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Are there integers $a_1,a_2,a_3\in\Bbb N$ so that any two $a_i,a_j,i\not=j$ of them are the right side of a Phytagorean triple, i.e.

$$a_i^2+a_j^2=b_{ij}^2,\qquad\text{for some }b_{ij}\in\Bbb N\quad?$$

Idea: I tried to choose some highly composite number $c$ and define $a_3=2c$. Given two decompositions $c=c_ic_i',i=1,2$ with $c_i<c_i'$, I defined $a_i=c_i'^2-c_i^2$. In this way the pairs $(a_i,a_3),i=1,2$ will yield Pythagorean triples. But numeric computation suggests that $(a_1,a_2)$ will never do so.

Is there another approach or is it simply not possible? If there are such triples $a_i,i=1,2,3$, is there a procedure to generate infinitely many of them?

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    $\begingroup$ You can't have two odd because the sum of two odd squares is never a square. If all are even you can divide through by $2$, and get a smaller set. So if they exist, in the smallest set one is odd and two are even. $\endgroup$ – Mark Bennet Sep 29 '17 at 9:44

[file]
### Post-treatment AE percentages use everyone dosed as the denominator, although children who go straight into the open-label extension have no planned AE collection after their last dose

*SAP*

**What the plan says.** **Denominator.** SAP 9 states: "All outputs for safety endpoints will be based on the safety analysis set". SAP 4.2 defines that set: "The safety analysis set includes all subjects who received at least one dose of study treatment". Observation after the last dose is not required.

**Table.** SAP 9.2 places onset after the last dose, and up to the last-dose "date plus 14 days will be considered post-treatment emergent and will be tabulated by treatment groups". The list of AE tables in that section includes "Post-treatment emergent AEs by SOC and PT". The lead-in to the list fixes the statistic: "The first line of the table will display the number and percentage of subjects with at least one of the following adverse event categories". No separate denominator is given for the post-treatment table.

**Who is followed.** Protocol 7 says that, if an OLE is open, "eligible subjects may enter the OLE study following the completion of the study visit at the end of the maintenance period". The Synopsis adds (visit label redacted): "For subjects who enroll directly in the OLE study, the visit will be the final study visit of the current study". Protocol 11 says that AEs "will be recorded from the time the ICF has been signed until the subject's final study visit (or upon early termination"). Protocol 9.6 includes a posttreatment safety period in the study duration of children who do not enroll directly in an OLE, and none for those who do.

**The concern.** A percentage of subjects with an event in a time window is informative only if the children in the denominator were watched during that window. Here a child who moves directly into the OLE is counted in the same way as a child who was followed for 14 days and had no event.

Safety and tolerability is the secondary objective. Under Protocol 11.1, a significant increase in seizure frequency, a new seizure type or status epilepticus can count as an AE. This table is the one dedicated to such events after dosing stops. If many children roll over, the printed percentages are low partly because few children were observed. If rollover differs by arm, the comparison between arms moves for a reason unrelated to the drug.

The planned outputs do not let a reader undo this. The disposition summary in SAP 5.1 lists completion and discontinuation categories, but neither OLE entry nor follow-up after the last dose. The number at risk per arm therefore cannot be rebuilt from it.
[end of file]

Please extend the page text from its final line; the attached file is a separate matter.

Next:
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    $\begingroup$ And similarly in the smallest set exactly two are multiples of $3$. $\endgroup$ – Especially Lime Sep 29 '17 at 9:50
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    $\begingroup$ en.wikipedia.org/wiki/Euler_brick $\endgroup$ – Oscar Lanzi Sep 29 '17 at 10:14
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    $\begingroup$ @OscarLanzi Thank you! This was exactly what I was looking for. $\endgroup$ – M. Winter Sep 29 '17 at 10:45

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